The bobsledder also warns against being complacent. "Work hard, keep your head down and always control what you can control," he says. "If you focus on those things, you'll be very successful."

Hold yourself accountable

Mikaela Shiffrin of USA in action during the Audi FIS Alpine Ski World Cup Women's Slalom on January 28, 2018 in Lenzerheide, Switzerland.
Alain Grosclaude / Agence Zoom | Getty Images

Ski racer Mikaela Shiffrin, 22, says that you must hold yourself accountable to meet your goals. That starts by actively speaking it into existence.

"If you have a dream and you're passionate about it then there's no reason why you shouldn't do it," says the Olympic gold medalist, who has been dubbed the best slalom skier in the world.

What stops most people from achieving success, she says, is being scared of those dreams and ambitions.

"People are afraid to say what their ambitions are. They're afraid to say that they want to do something amazing," says Shiffrin. "They don't want to tell it to other people. They don't want to say it to their self."

But it's important that you do so, she says, because by simply uttering what you want in life it forces you to hold yourself accountable to that dream. However, it doesn't stop there.

"You have to focus on [that dream] and you have to put in the work," the ski racer explains."And it doesn't mean you can't have fun but a lot of the fun is just learning how to enjoy the process of getting there."

Focus on the smaller goals

Gus Kenworthy trains for the Men's Ski Slopestyle final during the Toyota U.S. Grand Prix on January 14, 2018 in Snowmass, Colorado.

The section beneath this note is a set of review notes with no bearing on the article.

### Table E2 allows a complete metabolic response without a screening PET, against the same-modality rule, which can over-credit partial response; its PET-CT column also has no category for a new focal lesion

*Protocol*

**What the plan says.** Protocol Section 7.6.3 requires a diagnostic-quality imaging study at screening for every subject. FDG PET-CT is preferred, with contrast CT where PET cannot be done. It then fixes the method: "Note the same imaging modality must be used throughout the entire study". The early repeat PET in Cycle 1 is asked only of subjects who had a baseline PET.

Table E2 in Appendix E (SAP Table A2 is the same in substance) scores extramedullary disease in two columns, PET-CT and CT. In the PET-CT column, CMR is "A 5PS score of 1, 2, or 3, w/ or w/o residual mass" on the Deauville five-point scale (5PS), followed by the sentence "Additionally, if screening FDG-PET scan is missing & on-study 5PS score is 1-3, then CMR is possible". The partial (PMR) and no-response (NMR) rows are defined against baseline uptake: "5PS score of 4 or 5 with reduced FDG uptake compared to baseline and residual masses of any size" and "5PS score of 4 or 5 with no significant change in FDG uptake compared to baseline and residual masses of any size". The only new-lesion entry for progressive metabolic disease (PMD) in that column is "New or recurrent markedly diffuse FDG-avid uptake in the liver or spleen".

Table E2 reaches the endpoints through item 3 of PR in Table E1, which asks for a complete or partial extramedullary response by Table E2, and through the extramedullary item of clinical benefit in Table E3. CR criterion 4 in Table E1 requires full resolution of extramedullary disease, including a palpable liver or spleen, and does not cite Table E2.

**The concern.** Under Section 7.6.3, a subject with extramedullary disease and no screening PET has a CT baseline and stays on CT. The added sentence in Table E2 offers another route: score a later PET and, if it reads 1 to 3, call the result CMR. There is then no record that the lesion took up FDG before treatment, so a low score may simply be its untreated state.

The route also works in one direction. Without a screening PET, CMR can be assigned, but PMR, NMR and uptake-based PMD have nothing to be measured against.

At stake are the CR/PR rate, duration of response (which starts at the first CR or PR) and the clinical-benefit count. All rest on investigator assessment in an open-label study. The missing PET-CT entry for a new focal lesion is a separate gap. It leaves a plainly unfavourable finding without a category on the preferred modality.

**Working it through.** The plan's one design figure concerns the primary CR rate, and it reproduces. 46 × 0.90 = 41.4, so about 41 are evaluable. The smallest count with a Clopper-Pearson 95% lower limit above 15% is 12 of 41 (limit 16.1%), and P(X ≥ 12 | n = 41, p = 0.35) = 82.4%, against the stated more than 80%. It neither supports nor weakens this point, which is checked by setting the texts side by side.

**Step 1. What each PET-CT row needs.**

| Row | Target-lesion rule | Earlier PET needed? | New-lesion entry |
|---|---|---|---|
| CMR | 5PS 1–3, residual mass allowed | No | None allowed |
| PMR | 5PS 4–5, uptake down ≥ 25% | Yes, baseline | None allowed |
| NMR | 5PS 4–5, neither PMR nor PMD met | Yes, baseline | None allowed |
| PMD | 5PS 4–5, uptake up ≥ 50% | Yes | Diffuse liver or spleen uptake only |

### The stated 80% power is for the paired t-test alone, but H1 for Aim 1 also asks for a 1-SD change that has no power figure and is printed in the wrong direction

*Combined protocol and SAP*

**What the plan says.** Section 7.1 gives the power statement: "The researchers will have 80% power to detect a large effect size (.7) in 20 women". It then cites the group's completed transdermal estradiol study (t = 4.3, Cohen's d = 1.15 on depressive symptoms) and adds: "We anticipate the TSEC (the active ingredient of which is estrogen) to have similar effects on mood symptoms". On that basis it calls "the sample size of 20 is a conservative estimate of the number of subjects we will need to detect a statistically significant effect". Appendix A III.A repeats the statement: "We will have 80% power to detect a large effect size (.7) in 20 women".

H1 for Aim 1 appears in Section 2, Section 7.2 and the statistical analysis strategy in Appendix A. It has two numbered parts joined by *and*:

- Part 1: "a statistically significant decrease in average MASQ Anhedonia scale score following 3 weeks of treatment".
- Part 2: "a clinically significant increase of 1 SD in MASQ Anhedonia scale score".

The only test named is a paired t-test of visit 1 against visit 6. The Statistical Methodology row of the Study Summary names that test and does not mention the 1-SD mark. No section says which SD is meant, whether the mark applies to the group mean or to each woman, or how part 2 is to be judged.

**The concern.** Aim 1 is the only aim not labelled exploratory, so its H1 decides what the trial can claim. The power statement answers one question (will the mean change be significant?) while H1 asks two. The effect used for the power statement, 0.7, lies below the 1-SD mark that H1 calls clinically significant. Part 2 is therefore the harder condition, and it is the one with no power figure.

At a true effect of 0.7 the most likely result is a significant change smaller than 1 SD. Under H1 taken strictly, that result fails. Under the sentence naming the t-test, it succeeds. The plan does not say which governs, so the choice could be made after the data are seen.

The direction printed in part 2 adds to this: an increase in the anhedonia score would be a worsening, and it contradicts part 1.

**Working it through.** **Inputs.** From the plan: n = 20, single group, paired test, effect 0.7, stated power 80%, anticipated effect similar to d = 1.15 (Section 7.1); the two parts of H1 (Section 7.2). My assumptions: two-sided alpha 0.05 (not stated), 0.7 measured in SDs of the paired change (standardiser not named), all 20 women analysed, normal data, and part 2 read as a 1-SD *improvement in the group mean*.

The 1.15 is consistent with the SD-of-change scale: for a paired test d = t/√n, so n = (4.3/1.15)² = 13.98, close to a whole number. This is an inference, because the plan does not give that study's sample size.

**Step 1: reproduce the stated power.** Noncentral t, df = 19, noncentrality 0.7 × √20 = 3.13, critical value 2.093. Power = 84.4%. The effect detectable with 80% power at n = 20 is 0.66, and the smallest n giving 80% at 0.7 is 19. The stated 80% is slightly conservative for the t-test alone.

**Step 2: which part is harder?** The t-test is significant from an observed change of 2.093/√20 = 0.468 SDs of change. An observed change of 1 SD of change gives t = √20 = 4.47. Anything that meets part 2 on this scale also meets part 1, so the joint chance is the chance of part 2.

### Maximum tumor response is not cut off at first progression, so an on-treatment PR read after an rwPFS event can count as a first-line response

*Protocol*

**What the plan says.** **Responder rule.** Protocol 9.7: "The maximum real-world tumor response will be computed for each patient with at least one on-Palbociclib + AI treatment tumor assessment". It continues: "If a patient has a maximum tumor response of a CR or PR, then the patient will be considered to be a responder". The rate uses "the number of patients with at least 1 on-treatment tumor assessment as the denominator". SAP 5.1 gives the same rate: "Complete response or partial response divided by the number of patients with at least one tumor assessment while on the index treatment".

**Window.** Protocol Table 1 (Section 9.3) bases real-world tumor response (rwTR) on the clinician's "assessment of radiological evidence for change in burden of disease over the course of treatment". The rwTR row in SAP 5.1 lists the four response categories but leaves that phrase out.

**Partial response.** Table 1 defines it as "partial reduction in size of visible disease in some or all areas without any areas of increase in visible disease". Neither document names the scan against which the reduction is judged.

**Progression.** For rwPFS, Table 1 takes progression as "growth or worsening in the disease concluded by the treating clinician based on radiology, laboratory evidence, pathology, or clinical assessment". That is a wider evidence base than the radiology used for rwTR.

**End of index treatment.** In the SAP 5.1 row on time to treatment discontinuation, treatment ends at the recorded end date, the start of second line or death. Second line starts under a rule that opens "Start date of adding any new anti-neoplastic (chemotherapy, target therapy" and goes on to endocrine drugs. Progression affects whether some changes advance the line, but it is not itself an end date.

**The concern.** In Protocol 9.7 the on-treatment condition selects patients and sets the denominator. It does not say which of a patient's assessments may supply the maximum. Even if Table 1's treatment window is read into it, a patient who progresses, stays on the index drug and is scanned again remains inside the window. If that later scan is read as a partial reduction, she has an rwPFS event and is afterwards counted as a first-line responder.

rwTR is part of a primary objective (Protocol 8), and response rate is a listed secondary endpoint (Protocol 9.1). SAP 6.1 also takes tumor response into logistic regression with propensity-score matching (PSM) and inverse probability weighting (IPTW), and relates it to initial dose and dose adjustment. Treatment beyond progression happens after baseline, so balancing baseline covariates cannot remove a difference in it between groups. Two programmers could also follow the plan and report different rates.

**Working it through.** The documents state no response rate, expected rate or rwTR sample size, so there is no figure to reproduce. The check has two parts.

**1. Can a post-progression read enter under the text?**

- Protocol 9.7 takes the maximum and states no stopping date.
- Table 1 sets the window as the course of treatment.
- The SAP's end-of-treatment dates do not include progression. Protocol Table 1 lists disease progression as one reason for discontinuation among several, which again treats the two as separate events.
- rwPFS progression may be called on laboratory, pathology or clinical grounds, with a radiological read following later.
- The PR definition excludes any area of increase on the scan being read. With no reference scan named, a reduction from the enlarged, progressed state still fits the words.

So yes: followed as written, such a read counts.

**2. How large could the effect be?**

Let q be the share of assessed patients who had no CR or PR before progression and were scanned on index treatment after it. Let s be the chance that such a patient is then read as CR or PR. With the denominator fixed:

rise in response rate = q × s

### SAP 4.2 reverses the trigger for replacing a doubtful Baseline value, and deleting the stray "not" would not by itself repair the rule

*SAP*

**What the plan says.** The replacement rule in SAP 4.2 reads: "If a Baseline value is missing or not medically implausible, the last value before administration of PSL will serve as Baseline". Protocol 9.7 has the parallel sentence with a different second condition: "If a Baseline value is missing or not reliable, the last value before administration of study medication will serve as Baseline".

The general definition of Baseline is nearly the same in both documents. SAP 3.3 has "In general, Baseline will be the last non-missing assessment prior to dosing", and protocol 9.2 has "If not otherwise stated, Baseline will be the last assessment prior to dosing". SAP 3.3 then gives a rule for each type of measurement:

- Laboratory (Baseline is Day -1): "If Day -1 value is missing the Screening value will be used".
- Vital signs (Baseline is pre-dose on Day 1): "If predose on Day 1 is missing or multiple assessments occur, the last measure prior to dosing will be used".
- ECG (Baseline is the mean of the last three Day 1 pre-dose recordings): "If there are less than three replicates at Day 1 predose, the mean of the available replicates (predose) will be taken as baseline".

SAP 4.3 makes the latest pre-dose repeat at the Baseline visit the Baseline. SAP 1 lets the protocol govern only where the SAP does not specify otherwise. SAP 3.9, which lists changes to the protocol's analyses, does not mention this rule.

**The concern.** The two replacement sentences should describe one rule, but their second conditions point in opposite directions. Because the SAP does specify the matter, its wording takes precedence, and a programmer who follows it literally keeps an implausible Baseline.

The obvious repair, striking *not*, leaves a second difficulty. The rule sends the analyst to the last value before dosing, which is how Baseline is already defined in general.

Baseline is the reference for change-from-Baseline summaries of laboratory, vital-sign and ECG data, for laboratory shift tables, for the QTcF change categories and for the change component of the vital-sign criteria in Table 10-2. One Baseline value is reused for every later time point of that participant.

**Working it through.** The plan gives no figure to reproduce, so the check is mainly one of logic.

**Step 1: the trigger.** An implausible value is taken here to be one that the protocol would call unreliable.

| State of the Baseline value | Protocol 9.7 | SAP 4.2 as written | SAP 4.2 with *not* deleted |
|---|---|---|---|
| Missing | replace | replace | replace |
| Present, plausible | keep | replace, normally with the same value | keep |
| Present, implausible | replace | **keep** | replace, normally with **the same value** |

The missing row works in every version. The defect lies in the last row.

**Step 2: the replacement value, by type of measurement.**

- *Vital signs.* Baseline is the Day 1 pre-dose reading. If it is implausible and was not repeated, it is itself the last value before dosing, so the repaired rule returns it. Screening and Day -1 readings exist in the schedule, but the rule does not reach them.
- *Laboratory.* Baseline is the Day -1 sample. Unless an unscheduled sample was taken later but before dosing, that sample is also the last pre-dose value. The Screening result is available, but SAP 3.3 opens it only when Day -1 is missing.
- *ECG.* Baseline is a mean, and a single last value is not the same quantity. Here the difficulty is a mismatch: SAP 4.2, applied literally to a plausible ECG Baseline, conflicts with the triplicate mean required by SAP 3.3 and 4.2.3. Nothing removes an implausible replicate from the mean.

Matthew Stockman | Getty Images

Your end goal will seem less daunting if you focus on accomplishing smaller goals along the way, according to freestyle skier Gus Kenworthy, 26.

"Stay focused, stay on track," he says, "but also [don't] focus too much on the end goal."

Kenworthy secured two silver medals at the 2014 Sochi Olympics and was recently named to Forbes 30 under 30. The Olympian tells CNBC Make It that too often we get "hung up" thinking about the future and that final goal.

Even if your final goal is as lofty as the Olympics, he says, there are so many smaller goals along the way and those need to be the things that you focus on each time.

Give priority to the next hurdle or the next issue at hand and then slowly make your way to your final destination, says the skier. "It's definitely a trek and not a sprint."

Video produced by Luqman Adeniyi

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See also:

Olympic gold medalist Simone Manuel on defying the odds

The advice that helped Shawn Johnson East get over her fear of failure

5 daily habits Olympian Michael Phelps swears by

Olympic contenders share 5 tips on how to exceed your goals

This is an updated version of a previously published story.

Disclosure: CNBC parent NBCUniversal owns NBC Sports and NBC Olympics. NBC Olympics is the U.S. broadcast rights holder to all Summer and Winter Games through the year 2032.